메인메뉴 바로가기본문으로 바로가기



DILKUSHA‘ Palace of Heart’ s Delight’

The most recognizable Western-style home in Seoul during the 1920s fell into the dustbin ofhistory, literally and figuratively. Decades later, the role of its occupants and their life storyinspired a government-led restoration, turning the worn-down building into an attractive house museum.

Dilkusha, a Western-style red-brick house in Haengchon-dong, Seoul, was built in 1923 byAmerican businessman and news correspondent Albert Taylor and his wife, British actress MaryLinley Taylor. An old photograph of the house appeared in “Village Outside Donuimun, Below theFortress Wall: History, Space, Housing,” published in 2009 by the Seoul Metropolitan Government.

Dilkusha exemplifies the construction techniques of Western-style houses built in Korea in the early 20th century. The outer wall was built by laying bricks on the side with alternating layers of headers and stretchers.

Albert Taylor arrived in Korea in the late 1890s, when his father started a gold mining project in North Pyongan Province. Taylor and his British actress wife, Mary Linley, were expelled to America by Japan in 1942. He died in California in 1948 and his ashes were brought to Seoul to be laid next to his father’s grave.

Adistinctive two-story, red-brick house stands in a dense residential neighborhood on a hillside overlooking a royal palace in central Seoul. Its cornerstone reads: DILKUSHA 1923. At the time, it was the most prominent non-Korean-style house owned by Westerners in Seoul, but for many decades that followed, it was no more than a dilapidated mystery to onlookers.

In the late 1890s, toward the end of the Joseon Dynasty, American businessman George Alexander Taylor (1829- 1908) arrived in Korea for a gold mining project in North Pyongan Province. One of his sons, Albert Wilder Taylor, later married British actress Mary Linley and they christened their newly built home “Dilkusha,” in remembrance of a palace in northern India they had visited on their honeymoon. In Sanskrit, it means “Palace of Heart’s Delight.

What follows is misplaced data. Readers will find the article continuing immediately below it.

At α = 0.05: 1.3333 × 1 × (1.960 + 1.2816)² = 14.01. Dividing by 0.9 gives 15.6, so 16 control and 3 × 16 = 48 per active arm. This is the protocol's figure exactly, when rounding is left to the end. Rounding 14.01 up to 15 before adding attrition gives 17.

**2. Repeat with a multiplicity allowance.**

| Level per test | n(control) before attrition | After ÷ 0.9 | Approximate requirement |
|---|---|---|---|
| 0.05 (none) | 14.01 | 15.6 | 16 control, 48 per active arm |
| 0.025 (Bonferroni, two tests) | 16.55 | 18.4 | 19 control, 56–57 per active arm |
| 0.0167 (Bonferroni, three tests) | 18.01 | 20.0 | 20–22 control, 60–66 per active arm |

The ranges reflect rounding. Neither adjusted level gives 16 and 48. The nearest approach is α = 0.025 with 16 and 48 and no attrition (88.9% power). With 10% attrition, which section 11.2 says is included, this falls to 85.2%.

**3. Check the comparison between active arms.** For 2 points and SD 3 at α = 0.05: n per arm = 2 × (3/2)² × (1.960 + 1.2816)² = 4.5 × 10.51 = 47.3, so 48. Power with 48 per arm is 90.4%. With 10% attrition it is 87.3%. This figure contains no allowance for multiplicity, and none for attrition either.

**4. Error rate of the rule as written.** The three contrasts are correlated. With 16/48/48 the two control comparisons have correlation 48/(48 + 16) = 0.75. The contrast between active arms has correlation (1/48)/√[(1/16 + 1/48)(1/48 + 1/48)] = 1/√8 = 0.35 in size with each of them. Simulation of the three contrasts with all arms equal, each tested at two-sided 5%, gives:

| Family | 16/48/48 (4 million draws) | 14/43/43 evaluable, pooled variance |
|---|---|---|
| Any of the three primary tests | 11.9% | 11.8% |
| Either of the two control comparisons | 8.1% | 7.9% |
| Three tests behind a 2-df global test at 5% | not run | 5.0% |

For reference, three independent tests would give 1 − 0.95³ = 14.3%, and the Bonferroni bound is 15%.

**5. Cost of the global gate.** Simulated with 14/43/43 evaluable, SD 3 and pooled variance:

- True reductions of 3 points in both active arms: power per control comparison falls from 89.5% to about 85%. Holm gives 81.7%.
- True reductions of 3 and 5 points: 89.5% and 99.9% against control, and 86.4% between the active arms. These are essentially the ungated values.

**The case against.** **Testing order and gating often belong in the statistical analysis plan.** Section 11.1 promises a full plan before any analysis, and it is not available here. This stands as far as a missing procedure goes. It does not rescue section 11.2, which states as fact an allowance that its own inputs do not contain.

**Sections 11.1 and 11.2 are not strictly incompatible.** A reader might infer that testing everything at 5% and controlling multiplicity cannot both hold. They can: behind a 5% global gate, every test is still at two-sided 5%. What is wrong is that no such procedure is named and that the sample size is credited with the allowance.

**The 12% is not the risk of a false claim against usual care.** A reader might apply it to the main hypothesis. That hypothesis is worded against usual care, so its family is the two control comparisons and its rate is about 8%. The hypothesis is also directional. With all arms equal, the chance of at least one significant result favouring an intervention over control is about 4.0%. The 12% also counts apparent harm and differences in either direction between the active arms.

A Place in History
Following in his father’s footsteps, Albert also worked in gold mining. But he wore more than one hat.He established W. W. Taylor & Company in Sogong-dong, in the heart of Seoul, which imported and soldAmerican cars, assorted household items and construction materials. He also served as a correspondentfor the Associated Press.

Albert’s son, Bruce, was born at Severance Hospital on February 28, 1919, a day before the March 1Independence Movement, when protests against oppressive Japanese colonial rule began to spread acrossthe country.

Before the groundswell, Korean activists printed their declaration of independence in the basement ofthe hospital, which was then raided by Japanese police. Their printing press was found but the manifestowas not

According to Mary Linley Taylor’s memoir, “Chain of Amber” (The Book Guild Ltd., 1992), a nurse secretlyhid copies of the proclamation under the newborn’s quilt. When Albert arrived at the hospital and liftedtheir first child into his arms, he stumbled upon the copies. It only took a moment for him to realizethe magnitude of his discovery.

Mary wrote: “‘Korean Declaration of Independence,’ he exclaimed, astonished. To this day, I aver that,as a newly fledged newspaper correspondent, he was more thrilled to find those documents than he was tofind his own son and heir. That very night, Brother Bill (Albert’s younger brother) left Seoul forTokyo, with a copy of the Proclamation in the hollow of his heel, to get it off, with Albert’s report,438 KOREANA SUMMER 2021 over the cables to America, before any order could be issued to stopit."

The unthinkable was unfolding: After nine years under colonial rule, the Korean people were taking tothe streets nationwide in a grassroots uprising against Imperial Japan. Albert’s report of thedeclaration reached newspaper readers across the world.

After March 1, Albert reported on the brutal crackdown on protesters and the burning of innocentcivilians. At the risk of retaliatory action by the Japanese government-general against his business,he exposed Japan’s atrocities to the world, hence playing a crucial role in drawing global attention toand sympathy for the anti-Japanese struggles of the Korean people. Naturally, he was an irritant to theJapanese authorities. Following the outbreak of the Pacific War in December 1941, Japan prohibitedcitizens of “enemy states” from residing in its territory. Albert was arrested by the Japanese militaryand confined at Seodaemun Prison for six months while Mary was kept under close surveillance. The nextyear, they were expelled to America.

The Taylors faded from Korea’s collective conscience. Then, in 2006, 64 years after their expulsion,Bruce Taylor and his daughter Jennifer traveled to Seoul. Their visit revived old memories and informedpostwar generations of Albert Taylor’s role in Korean history.